2. Well Good Morning Beautiful. Love these beauties and am also glad to see you moving about showing us a glimpse of the beautiful world around you. Love You Mandy.

    1. Thanks very much my friend Virgil - love you too. xx

  3. Stunning photos, who knew how beautiful the deagonflies are? Mine are always out of focus. Haha

    Glad you are managing to get some gardening done, I bet somone's happy about that!

    1. I love taking (or trying to take) photos of dragonflies and damselflies, they are my favourite insects after butterflies! And I do spent quite a lot of time by the pond watching them. I think my OH is happier to have his cuppa in bed in the morning and a bit of a lie in rather than do my weeding, haha! :-) Cheers D-woman. :-)

    2. lol - you wouldn't get half as much done in you garden if you had one! :-)

  4. Your photos are wonderful, like the wings on the female Demoiselle, been out looking for butterflies to seeing plenty of ringlets, meadow browns and now the Burnet's are out adding a splash of colour. The map butterfly is beautiful. I use do evenings at work and would often see a fox. The weather has been all over the place here, one day to hot the next you need a coat !!
    Hope you are getting stronger over the summer months, take care....
    Amanda xx

    1. Hi Amanda - I've still never seen a Ringlet! They should be around this area but obviously not! It's very dry here and I've had to water a lot, and there are a lot of drought and watering restrictions in parts of western France, particularly the SW. Still got plenty of stored water but it won't last forever. Oh well it's always like this for part of the summer here.

      I have been seeing Burnets too but not got a single photo as they have just been flitting about. Discovered something very special which I'll tell you about in the next post - all the more reason to get a moth trap!!! Cheers Amanda, health wise things are getting better. xx

  5. Great shots Mandy, my favourite is the first Black-tailed Skimmer shot, the plain dark background enhances the colour of the Dragonfly and the angle of the two sticks make a nice composition. Good to see you out and about and Keith is getting tea in bed.... love the dressing gown and wellies look. Had some problems in England meaning a later visit to Brittany now, so no idea what to expect in the garden, I think there will be Marrows galore!

    1. Thanks Ian, I was able to get close to the Skimmer, but couldn't really change my angle much - wasn't going to stomp through all the wildflowers on the verge and I'd have disturbed the dragonfly anyway, so was lucky I guess with the background. Can't usually choose good composition when it comes to flitty insects!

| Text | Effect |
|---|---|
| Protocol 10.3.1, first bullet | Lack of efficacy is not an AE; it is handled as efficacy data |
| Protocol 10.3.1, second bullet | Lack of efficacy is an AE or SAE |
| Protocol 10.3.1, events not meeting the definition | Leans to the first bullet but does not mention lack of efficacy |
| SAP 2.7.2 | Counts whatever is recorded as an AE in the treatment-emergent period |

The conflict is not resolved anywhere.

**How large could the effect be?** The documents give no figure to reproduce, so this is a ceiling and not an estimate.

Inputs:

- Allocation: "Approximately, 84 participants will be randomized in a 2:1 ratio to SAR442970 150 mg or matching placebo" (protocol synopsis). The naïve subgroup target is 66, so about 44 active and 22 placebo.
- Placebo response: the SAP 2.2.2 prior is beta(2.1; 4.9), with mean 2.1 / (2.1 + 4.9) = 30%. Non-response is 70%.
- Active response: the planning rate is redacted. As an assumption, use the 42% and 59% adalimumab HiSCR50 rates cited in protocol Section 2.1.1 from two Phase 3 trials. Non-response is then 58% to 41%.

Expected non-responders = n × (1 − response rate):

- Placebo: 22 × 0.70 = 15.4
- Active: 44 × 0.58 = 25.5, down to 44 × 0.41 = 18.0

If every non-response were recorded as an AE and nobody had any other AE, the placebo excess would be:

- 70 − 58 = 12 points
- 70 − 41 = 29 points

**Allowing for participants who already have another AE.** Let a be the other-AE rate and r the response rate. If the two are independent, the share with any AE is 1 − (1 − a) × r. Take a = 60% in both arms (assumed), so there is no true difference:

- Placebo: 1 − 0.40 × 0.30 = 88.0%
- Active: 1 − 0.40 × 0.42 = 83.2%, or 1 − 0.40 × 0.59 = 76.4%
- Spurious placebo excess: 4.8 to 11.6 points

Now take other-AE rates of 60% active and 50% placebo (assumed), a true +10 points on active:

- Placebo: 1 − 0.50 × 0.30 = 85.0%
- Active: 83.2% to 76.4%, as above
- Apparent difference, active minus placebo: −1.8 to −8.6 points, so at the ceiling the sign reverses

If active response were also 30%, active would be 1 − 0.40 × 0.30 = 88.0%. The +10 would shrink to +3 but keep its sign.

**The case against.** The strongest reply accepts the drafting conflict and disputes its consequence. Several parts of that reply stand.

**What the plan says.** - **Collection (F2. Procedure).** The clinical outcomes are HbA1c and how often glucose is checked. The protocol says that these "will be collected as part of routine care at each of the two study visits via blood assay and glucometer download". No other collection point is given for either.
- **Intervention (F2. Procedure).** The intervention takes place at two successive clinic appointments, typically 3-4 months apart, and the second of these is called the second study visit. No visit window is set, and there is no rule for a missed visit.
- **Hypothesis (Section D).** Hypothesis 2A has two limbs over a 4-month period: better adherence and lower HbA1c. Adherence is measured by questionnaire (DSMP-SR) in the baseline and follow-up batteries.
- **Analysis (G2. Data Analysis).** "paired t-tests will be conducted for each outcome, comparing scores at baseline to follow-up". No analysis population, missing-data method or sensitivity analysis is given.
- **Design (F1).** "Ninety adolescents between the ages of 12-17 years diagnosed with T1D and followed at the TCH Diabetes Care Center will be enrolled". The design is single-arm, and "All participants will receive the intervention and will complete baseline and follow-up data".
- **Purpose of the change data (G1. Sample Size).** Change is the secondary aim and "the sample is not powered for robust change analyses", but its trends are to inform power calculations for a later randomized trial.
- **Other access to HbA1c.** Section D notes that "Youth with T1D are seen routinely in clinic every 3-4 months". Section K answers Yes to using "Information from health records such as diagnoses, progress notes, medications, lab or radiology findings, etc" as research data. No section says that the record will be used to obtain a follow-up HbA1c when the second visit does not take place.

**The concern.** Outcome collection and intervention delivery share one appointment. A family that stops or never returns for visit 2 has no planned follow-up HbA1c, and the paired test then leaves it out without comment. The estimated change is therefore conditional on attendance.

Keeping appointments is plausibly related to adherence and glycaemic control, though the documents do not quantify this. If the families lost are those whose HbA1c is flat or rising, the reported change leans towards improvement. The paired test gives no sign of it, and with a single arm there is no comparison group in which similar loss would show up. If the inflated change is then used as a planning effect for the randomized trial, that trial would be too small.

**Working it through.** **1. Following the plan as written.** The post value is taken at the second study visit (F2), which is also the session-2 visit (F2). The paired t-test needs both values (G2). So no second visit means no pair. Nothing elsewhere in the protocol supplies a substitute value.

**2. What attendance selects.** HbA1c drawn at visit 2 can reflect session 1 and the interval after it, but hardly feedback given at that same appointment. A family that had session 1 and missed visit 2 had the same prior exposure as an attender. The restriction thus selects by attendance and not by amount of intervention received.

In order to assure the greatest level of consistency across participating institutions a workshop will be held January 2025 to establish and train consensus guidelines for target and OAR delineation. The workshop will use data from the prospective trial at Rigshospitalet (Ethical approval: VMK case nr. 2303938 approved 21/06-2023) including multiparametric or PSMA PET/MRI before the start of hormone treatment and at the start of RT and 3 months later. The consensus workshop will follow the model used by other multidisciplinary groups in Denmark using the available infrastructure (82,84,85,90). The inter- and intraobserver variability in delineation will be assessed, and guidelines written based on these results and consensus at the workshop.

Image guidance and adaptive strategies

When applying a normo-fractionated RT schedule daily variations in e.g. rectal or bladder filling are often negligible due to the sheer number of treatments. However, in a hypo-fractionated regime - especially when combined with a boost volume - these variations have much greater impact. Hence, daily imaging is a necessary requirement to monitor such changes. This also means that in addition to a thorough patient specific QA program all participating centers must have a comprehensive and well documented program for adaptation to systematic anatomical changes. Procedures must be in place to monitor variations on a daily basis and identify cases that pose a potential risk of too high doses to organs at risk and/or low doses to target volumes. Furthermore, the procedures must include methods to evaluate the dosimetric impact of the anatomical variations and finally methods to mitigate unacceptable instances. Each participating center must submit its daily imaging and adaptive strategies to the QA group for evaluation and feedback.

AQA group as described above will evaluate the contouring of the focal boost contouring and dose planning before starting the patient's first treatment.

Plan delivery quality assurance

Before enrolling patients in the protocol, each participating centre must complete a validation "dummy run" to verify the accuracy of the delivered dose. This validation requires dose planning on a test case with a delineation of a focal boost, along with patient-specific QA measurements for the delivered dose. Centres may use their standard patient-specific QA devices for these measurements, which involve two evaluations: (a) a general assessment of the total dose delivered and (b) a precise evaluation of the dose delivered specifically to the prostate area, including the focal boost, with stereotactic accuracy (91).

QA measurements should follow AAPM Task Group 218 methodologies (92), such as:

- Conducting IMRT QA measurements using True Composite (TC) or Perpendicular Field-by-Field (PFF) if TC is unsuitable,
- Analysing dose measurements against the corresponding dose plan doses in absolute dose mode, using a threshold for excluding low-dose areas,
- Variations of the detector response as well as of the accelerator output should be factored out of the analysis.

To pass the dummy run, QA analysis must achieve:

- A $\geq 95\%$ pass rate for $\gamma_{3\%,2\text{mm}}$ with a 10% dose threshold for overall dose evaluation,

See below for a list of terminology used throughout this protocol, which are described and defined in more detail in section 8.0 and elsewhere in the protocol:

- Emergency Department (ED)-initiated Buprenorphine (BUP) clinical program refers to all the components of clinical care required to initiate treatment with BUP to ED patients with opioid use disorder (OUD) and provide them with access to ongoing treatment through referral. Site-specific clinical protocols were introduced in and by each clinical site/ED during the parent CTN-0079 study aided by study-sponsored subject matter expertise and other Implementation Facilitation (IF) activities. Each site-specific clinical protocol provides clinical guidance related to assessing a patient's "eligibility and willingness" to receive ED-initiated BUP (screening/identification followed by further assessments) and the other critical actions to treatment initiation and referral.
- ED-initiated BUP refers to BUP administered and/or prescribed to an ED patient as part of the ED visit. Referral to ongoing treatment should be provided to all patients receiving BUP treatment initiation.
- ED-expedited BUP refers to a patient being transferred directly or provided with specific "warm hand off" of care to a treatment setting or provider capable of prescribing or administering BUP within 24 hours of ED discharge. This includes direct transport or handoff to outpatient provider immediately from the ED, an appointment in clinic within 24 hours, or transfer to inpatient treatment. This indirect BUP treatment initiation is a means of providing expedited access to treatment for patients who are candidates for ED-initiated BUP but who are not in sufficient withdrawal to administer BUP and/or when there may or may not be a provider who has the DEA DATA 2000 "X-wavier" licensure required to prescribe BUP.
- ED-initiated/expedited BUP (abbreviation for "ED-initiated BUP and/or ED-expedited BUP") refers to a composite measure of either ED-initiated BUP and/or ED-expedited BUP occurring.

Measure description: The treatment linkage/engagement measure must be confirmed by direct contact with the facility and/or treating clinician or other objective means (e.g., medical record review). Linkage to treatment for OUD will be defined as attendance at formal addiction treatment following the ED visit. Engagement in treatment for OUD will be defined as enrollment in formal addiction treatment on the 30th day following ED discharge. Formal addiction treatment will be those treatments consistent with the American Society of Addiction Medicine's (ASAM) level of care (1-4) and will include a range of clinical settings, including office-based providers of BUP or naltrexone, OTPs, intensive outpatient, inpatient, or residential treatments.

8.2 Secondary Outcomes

I'm pretty sure you will have some marrows. :-) We've picked about 10 courgettes now but being good and getting them whilst still small. I'm quite famous for my dressing gown and wellies look...... a neighbour saw me one morning and came up to the fence to talk to me and I thought Oh no, how embarassing, until I saw she was dressed exactly the same as me, she was getting firewood in! :-)

  6. Lovely photographs Mandy, I was intrigued when you mentioned Essex Skippers and Lulworth Skippers so I've just been googling them. The site that I looked on said they were found within 5 miles of the Coast so I'm a bit puzzled.
    Nice to see you and the cat out and about doing your morning jobs while K has a well earned lie in.

    Philippa x

    1. Hi Philippa - the Lulworth Skipper is only found in a few places in England, notably Lulworth Cove in Dorset and I think somewhere in Devon. Whereas here on mainland Europe it's found all over the place. Probably the same with the Essex Skipper.

      Keith certainly deserves a break so that's the least I can do. I am doing a lot of the cooking now too which I am actually enjoying as it has not got to being a chore yet.... :-) Thanks my dear! xx

  7. Lovely photos Mandy and it's great to see you up and about.xx

    1. Thanks Deb - great to feel a bit better! Now that my post surgery problems are getting better, it makes a hell of a difference! xx

  8. So sorry for the late comment - new computer is more or less fully installed now :) Thanks so much for your supportive comments re: my computer problems.

    A wonderful post with some glorious photos especially love all the dragonfly photos - just wonderful. We had a banded demoiselle in the garden last week - the first I've seen in the garden. Thanks for the tip re: photos of Essex/Small Skipper I spent ages last year trying to work out which species each small skipper I saw was!

    Love the sedum and house leek pots - they are one of my favourites :)

    Sorry to hear about the fox - hope chickens and ducks remain safe.

    Its good to hear you are getting out and about more and able to do some gardening.

    1. Sorry for the late reply, RR! So pleased you have got your computer problems almost sorted now and I'll catch up with your posts soon. Have got one to do myself but we are out and about at the moment so enjoying some time feeling a bit better! Thanks very much for your lovely comments. Guess what, my moth trap is on order! I blame you all...... ;-) Also I'm glad you finally had a demoiselle in the garden. I wonder how many dragons and damsels I'd see here if I didn't have a pond. Probably not very many, although I did have a huge groovy dragonfly in the veg patch once on my digging fork! xx

  9. The Map flutter is so like e White Admiral from that angle. I think you showed us one last year as well if memory serves? We don't get them here xx

    1. Hi CT - yes I did show it last year and I've got some other photos of it since which are a little better. I haven't seen a White Admiral in Brittany although I've seen them the other side of France - so there are flutters that you see that I don't (Ringlets are other ones that I've never seen anywhere!). xx